Sen. Clinton ready to `make history'

Former first lady aims to return to White House

January 21, 2007|By Paul West | Paul West,Sun Reporter

WASHINGTON -- Hillary Rodham Clinton made it official yesterday, launching her bid for the 2008 Democratic nomination and a chance to return to the White House as the nation's first female president.

The only presidential spouse to win election to the Senate, Clinton is regarded as the early front-runner. But her celebrity, her lead in the polls and the formidable organization she built with her husband aren't frightening others away. Up to a dozen Democrats are either running or preparing to enter a contest that appears more competitive now than it did a few months ago.

"I'm in. And I'm in to win," Clinton declared in a written statement on her campaign Web site. "We will make history and remake our future."

She also appeared in a Web video, Oprah-style, in a venue designed to soften her image as a remote and cautious politician. One-upping a rival, Sen. Barack Obama, who made his announcement online as well, Clinton said she would employ Internet technology to interact with voters in a series of video chats this week.

"This is a big election with some very big questions," Clinton said in her statement. "How do we bring the war in Iraq to the right end? How can we make sure every American has access to adequate health care? How will we ensure our children inherit a clean environment and energy independence? How can we reduce the deficits that threaten Social Security and Medicare?"

The 59-year-old New York senator, who once wrote a book about raising children entitled It Takes A Village, said she wanted her campaign to be a "national conversation."

"So, let's talk. Let's chat. Let's start a dialogue about your ideas and mine, because the conversation in Washington has been just a little one-sided lately, don't you think?" Clinton said in the nearly two-minute video that shows her seated casually on a couch in her Washington residence.

"I have a feeling it's going to be very interesting," she added, teasingly.

Her decision to run had been expected by the end of this month, but the exact timing came as a surprise. Clinton's campaign denied that Obama's decision to join the race had forced her hand, though the videotaping of her announcement took place after the Illinois senator revealed his plans.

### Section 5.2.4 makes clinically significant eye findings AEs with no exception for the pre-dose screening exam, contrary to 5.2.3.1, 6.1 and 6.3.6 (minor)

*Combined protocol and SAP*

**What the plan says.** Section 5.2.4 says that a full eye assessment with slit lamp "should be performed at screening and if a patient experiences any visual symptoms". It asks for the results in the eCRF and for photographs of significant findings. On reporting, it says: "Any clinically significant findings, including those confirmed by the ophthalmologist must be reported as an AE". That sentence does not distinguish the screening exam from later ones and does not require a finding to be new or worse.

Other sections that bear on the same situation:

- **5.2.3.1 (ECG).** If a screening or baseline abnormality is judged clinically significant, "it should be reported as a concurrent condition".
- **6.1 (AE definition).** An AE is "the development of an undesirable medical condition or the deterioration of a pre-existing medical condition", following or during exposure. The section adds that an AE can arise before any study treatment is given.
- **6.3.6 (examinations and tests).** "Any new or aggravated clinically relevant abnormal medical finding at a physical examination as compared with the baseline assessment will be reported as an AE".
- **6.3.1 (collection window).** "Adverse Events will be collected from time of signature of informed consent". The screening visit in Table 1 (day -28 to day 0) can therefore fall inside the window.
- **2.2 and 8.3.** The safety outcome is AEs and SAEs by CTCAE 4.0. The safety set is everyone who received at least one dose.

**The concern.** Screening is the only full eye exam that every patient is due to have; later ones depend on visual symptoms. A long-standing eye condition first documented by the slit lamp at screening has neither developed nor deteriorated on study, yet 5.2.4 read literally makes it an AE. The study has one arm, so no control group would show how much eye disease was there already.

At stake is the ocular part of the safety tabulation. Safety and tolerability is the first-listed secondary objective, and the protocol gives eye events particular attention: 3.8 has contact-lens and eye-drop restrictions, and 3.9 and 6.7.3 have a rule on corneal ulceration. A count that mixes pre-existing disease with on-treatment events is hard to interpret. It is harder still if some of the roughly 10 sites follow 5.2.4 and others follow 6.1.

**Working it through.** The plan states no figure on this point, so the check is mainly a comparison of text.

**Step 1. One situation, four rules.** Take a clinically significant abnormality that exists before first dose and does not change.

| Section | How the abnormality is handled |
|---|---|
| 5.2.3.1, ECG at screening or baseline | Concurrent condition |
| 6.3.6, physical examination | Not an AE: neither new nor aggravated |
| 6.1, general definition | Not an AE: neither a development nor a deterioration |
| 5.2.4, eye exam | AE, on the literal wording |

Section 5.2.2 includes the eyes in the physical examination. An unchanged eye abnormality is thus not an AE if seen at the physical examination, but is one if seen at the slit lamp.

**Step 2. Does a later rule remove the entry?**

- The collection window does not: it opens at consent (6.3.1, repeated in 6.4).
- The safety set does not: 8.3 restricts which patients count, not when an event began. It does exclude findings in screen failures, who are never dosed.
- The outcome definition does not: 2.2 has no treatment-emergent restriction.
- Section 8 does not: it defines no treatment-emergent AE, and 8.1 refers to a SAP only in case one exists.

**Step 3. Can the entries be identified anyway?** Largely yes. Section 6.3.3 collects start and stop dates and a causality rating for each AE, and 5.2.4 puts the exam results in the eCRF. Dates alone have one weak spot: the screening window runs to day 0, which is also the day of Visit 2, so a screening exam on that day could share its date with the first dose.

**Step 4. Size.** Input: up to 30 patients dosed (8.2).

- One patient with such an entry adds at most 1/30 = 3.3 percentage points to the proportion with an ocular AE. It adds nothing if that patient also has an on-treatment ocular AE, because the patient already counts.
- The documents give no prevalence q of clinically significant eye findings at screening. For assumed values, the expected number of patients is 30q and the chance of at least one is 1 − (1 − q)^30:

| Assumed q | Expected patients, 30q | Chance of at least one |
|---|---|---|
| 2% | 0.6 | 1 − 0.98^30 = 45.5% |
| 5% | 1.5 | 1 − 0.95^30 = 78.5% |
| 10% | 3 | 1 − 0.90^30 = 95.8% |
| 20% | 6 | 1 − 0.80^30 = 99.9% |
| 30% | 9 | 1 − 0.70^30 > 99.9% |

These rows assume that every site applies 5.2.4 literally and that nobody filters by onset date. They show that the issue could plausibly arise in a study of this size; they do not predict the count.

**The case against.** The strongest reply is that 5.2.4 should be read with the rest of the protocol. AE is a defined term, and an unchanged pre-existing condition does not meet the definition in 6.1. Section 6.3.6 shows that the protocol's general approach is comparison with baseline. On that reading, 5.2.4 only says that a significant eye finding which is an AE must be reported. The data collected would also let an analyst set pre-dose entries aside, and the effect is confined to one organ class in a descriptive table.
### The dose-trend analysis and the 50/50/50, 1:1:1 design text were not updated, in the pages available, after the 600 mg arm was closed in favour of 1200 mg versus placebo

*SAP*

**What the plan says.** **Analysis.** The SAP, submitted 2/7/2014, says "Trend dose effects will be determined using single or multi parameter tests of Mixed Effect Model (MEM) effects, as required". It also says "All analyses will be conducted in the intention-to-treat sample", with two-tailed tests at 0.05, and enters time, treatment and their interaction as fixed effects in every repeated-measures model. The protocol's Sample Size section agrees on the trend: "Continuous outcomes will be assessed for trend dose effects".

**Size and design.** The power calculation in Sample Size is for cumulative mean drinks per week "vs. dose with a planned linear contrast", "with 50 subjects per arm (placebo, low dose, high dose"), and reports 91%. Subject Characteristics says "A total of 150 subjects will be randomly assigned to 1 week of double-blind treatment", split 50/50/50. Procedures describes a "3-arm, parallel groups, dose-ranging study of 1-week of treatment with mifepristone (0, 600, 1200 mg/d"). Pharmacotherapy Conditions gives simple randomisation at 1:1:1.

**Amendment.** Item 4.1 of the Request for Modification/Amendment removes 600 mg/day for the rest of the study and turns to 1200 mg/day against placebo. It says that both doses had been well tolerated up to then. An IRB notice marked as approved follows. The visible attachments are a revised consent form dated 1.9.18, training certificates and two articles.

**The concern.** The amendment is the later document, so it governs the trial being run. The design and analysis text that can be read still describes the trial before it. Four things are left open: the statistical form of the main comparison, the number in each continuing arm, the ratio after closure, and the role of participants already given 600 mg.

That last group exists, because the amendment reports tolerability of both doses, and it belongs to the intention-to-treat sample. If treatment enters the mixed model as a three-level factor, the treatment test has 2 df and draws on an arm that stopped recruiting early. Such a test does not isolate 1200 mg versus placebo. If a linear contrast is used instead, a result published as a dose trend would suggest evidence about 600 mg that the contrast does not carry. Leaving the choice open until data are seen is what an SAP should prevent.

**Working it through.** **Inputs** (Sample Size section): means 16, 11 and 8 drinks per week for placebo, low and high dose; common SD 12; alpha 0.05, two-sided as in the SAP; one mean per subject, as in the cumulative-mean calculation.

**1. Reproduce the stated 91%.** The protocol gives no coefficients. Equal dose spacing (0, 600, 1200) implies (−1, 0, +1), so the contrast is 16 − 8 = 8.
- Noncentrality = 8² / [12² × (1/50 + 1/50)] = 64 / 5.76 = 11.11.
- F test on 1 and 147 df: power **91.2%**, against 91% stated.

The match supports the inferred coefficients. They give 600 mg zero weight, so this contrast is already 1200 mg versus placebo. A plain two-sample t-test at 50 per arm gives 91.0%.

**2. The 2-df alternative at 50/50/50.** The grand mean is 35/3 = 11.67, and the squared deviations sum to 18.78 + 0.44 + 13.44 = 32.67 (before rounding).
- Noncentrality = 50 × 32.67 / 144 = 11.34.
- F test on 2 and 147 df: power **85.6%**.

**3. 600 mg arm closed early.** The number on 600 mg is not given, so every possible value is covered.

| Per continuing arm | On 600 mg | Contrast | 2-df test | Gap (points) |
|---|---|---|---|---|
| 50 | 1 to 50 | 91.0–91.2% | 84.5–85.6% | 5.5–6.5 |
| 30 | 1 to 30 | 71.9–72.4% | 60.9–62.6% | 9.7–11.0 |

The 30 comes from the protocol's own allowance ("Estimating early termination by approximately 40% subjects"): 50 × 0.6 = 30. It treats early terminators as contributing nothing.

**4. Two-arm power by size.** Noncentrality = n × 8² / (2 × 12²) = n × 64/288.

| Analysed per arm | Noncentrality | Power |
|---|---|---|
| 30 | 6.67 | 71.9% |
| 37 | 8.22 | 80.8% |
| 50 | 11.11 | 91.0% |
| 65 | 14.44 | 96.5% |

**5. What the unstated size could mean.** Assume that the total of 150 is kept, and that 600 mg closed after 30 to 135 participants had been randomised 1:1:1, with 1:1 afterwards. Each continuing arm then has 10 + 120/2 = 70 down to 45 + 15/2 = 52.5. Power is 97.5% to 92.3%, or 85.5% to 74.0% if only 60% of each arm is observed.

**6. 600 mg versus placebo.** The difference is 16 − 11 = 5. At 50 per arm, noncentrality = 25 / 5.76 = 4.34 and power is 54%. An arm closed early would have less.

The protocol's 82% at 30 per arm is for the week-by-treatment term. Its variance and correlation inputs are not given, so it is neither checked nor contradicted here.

Clinton's ability to attract national attention has never been in question, and aides said they expected the media coverage surrounding her decision to extend through President Bush's State of the Union speech on Tuesday.

Her announcement largely overshadowed the entry of two other presidential candidates this weekend, Republican Sen. Sam Brownback of Kansas and Democratic Gov. Bill Richardson of New Mexico. Richardson, who is Hispanic, assures that Democrats will have three candidates trying to make history: the first woman, the first African-American and the first Latino seeking to become president in the same year.

In her announcement, the senator made no mention of her husband, former President Bill Clinton. In her video, a collection of family photographs on a table in the background was his only (barely) visible presence as she began her run.

However, she repeated a trademark line from his campaigns, that Americans who "work hard and play by the rules" deserve to reap the benefits of the American dream.

And former Democratic Party chairman Terry McAuliffe, a key Clinton fundraiser and adviser, said the former president will be "very active" in the campaign.

"He wants to make sure that his wife is elected," McAuliffe said on CNN. "The two of them will be out there campaigning extensively."

Mrs. Clinton's popularity rose after the disclosure of her husband's affair with a young White House intern, Monica Lewinsky, and his subsequent impeachment by the House. (The Senate did not convict him.) Since the former president left office, his standing in the polls has risen, and Democratic activists often say they wish he could have run for a third term.

Mrs. Clinton plans to highlight her experiences as first lady and in the Senate, arguing that her "lifetime record of results" make her more qualified than her major rivals to assume the presidency.

Only a new president can "undo Bush's mistakes," she said yesterday, and "restore our hope and optimism," "renew the promise of America," and "regain America's position as a respected leader in the world."

One of her challenges, Democrats say, will be to capitalize on nostalgia for the Clinton years, while at the same time convincing voters that she is a forward-looking candidate. Her rivals will try to turn the Bill Clinton era against her, by suggesting that 20 years of Bushes and Clintons in the White House are enough and that it's time for the country to move on.

On Iraq, an issue that could pose difficulties for her in the primaries because of her early support for the invasion, Clinton has stepped up her criticism of Bush's policy in recent weeks, calling it a "failed strategy" and proposing a cap on the number of U.S. troops there.

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